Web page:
You’re probably familiar with it, even if you’ve never heard the word for it.  “Fandom” refers to the subculture of people who are fans of any topic.  Being a fan is more than simply liking something, and usually more than a hobby. Fans devote considerable time and energy to their fandoms, sometimes even creating works based on it.  While people can be fans of anything from baseball to crochet, some of the most involved fandoms are the fandoms surrounding fictional works, particularly science fiction and fantasy.  No doubt you’ve encountered at least one of these fandoms: Harry Potter, Lord of the Rings, the Bible.

In some sense, these fandoms have always been with us.  Before the internet, fandoms were widely dispersed networks of people who communicated by means of mail and conventions—meetings for fans to gather and discuss their favorite fictional works.  The first science fiction convention was held in the 1930s, and modern science fiction and fantasy fandom evolved from that.  Another milestone was the 1970s, sometimes called the “New Wave”, when large amounts of people became interested in science fiction and fantasy.  One of the most popular fandoms—and the fandom that influenced so much of what came after—is another thing that you’re probably familiar with: the Bible.

Between 1967 and 1969, three books were published, called the Torah (Teaching, or the Five Books of Moses), the Nevi’im (Prophets), and Ketuvim (Writings).  These three books together formed one book—a fantasy novel about the history of the world and a group of people in itThe book is traditionally called the Tanakh.1

 While a small group of people became highly invested in the Tanakh, publishers did not feel that they were selling enough copies.  It went out of print after three years.  Usually, that’s the end of the story: a book is published, a show is made; people like it for a while, and then it’s forgotten.  But fans of the Tanakh were extremely loyal.  They lobbied for republication of the book, and when that failed, they took matters into their own hands.  For decades, they held conventions and produced fanzines—collections of fan works published in bound form, and sent to fans with subscriptions.  Fan works included art and fan fiction, stories based on the characters and situations in the original novel.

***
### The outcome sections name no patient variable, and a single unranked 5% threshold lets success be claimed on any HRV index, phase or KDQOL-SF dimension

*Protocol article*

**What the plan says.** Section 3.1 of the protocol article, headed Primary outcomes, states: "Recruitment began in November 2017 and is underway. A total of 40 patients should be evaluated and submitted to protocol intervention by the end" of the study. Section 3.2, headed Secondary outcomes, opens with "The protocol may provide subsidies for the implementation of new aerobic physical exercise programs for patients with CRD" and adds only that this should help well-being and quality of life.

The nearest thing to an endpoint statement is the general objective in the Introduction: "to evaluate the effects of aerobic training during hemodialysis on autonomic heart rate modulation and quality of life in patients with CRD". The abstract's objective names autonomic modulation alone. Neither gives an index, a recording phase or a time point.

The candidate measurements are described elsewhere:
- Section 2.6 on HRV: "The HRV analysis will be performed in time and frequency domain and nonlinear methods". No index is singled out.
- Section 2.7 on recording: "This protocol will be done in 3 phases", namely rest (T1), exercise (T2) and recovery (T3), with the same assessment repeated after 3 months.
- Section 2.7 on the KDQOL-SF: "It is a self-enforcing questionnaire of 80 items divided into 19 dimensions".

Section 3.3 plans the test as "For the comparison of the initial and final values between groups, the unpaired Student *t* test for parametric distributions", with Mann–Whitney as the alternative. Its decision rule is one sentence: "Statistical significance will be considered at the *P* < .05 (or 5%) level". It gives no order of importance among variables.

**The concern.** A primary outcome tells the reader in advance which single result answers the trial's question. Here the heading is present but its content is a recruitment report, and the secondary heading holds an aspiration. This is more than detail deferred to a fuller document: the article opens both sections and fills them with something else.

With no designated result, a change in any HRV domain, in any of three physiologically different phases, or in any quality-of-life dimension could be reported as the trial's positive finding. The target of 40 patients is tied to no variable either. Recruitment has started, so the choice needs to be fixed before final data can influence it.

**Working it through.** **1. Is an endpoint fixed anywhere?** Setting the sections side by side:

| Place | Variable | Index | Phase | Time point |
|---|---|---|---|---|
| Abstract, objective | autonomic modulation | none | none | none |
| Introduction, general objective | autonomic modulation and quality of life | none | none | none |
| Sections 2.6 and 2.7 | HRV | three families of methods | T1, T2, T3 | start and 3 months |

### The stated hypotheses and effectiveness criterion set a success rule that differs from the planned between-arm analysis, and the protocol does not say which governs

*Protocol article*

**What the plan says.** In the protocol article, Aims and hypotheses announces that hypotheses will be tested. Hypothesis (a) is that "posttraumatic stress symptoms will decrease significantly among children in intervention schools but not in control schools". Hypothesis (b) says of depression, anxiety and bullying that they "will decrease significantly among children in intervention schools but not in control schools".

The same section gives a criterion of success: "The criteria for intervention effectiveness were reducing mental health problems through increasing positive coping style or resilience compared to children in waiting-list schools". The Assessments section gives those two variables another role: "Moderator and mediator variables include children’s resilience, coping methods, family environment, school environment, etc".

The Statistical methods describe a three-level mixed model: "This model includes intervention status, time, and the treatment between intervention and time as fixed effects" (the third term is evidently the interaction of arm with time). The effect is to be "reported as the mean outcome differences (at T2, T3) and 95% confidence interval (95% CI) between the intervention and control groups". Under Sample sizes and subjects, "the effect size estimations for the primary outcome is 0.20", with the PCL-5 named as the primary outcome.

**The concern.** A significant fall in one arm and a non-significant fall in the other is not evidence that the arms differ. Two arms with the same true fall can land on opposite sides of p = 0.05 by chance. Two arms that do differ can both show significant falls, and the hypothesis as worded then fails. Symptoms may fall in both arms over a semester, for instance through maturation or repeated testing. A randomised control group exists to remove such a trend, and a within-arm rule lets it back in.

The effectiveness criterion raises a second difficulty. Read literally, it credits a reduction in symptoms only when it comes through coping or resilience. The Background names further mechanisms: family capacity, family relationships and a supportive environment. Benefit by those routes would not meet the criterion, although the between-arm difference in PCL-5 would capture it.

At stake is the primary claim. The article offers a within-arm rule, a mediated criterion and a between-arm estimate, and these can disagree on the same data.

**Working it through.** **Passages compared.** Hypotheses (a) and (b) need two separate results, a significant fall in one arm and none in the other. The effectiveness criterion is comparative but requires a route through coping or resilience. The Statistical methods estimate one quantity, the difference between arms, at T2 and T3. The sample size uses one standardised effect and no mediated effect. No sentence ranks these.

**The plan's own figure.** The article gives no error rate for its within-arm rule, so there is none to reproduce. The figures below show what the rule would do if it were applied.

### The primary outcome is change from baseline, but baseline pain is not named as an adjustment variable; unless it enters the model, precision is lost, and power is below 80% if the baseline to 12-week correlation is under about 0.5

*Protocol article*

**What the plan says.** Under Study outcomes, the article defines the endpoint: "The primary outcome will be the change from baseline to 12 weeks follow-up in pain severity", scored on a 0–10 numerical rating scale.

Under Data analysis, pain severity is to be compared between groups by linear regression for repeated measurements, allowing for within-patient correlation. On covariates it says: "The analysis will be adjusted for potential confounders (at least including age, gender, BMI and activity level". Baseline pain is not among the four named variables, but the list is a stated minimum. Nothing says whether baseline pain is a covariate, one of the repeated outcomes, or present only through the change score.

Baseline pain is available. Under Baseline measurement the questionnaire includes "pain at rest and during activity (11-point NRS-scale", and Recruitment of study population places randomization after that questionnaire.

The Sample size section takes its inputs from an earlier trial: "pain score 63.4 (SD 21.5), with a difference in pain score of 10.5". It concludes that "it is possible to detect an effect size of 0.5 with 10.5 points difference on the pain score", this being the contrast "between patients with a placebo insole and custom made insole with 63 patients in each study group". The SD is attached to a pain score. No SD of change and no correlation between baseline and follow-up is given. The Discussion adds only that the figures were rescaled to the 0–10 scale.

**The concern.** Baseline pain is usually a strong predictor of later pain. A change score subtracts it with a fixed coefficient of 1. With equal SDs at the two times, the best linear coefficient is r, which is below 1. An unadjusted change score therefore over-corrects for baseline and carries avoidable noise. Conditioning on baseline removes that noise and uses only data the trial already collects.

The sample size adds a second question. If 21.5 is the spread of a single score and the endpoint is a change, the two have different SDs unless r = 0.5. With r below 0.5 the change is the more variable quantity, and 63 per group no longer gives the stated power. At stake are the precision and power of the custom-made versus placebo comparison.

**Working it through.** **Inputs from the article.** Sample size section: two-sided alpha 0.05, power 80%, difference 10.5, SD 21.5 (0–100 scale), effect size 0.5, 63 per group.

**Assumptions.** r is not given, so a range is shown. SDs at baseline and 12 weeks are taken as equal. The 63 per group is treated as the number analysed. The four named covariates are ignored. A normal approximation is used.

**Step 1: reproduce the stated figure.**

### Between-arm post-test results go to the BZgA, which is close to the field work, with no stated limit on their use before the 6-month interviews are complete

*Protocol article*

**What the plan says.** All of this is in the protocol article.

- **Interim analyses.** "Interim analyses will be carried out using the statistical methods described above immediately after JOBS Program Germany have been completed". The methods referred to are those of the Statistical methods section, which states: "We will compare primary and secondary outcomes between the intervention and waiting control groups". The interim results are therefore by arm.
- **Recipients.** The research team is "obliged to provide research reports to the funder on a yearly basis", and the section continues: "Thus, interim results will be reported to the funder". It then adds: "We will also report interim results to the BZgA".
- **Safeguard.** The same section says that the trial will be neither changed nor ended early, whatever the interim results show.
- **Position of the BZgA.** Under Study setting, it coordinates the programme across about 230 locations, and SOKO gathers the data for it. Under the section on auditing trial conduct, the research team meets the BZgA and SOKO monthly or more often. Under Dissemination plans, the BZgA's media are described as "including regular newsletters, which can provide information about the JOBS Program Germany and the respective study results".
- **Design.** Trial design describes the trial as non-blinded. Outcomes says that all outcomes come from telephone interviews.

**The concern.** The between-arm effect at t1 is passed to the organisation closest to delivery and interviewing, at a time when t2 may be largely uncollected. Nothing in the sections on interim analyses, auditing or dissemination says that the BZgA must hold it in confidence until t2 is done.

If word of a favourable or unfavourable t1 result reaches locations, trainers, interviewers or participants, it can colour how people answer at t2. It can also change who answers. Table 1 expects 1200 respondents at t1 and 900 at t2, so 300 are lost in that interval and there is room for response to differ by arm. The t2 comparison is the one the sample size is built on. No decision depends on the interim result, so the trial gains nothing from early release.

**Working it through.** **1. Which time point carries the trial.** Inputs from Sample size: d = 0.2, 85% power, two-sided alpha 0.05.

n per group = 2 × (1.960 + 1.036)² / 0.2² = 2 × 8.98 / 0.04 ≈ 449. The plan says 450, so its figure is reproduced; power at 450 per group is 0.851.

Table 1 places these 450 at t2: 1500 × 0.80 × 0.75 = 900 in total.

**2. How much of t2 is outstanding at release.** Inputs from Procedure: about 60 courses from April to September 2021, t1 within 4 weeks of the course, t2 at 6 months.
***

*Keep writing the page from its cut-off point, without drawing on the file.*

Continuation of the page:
While the public seemed generally aware that Tanakh fans existed, the fandom was largely ignored.  Sometimes there was an outside interest in the conventions and fanzines; outsiders periodically commentated on the inexplicable nature of Tanakh fandom.  Sometimes there was even ostracism, or outright condemnation: Tanakh fans were criticized for taking the book so seriously—particularly since Tanakh was very different from mainstream literature.

As a result, Tanakh fandom remained small, but loyal.  Though marginalized, it became highly organized; fans created their own traditions and jargon, building on the original text even as they celebrated it.  Tanakh fandom laid the foundation for much of fandom as we know it, but the biggest way it has influenced not only fandom, but modern culture, is the spin-offs.

In 1987, there were enough Tanakh fans and enough lingering interest to justify the creation of a new series set in the universe of the original series, called the Testaments.  The Testaments are two books, generally called the Old and New.  The Old Testament is basically a “reboot” of the original series (à la Moore’s Battlestar Galactica in 2004, or Moffat’s recent Sherlock), while the New Testament is a sequel.  The sequel incorporates references to favorite characters, including God and Satan, while introducing a next generation.  At the center of the next generation is a character called Jesus Christ.

The Testaments were a huge best-seller.  Many fans of the Tanakh became fans of the Testaments as well, and many new fans were introduced to the universe through the updated works.  Even people who aren’t “fans” in the obsessive sense of the word enjoy the Testaments.  Furthermore, even people who have never read The Testaments or even actively dislike them, generally have a little knowledge of the universe.  Basically, they were the Harry Potter of the late 1980s; the Testaments have been adapted into several feature length films, and have become integral to modern pop culture.

Fans of the Testaments are more often fans of the New Testament than they are of the Old Testament, though the re-imagining of the original text is highly respected.  Christ, however, was the main draw for many fans, and Christ-based fandom remains one of the strongest and most active fandoms today.  While a large population has read and enjoy the New Testament, and a large percentage of that would call themselves fans, there is a small, extremely active contingent of Christ fans who almost make rabid look tame.

In the last decade, these fans have received more attention than ever before.  For a long time, fandom was peripheral enough that not only was it easily ignored, but it was difficult to observe.  With the advent of modern media, particularly the internet, it has become possible to view fandom without being a part of fandom.  The past fifteen years have seen a plethora of documentaries, articles, and scholarly work on these fandoms, while the fandoms themselves have grown, becoming highly organized and active.

Due to this, much of the practices that otherwise would not have been exposed to the public are now common knowledge.  Documentaries such as Christies2, released in 1997, detail the behavior of active Christ fans.  Some fans saw Christies as exploitive, but most agree that Christies treated the subject fairly.  From the outside, many of the actions of Christ fans may seem strange or aberrant, but to those in the fandom, such actions are natural expressions of their love of a text.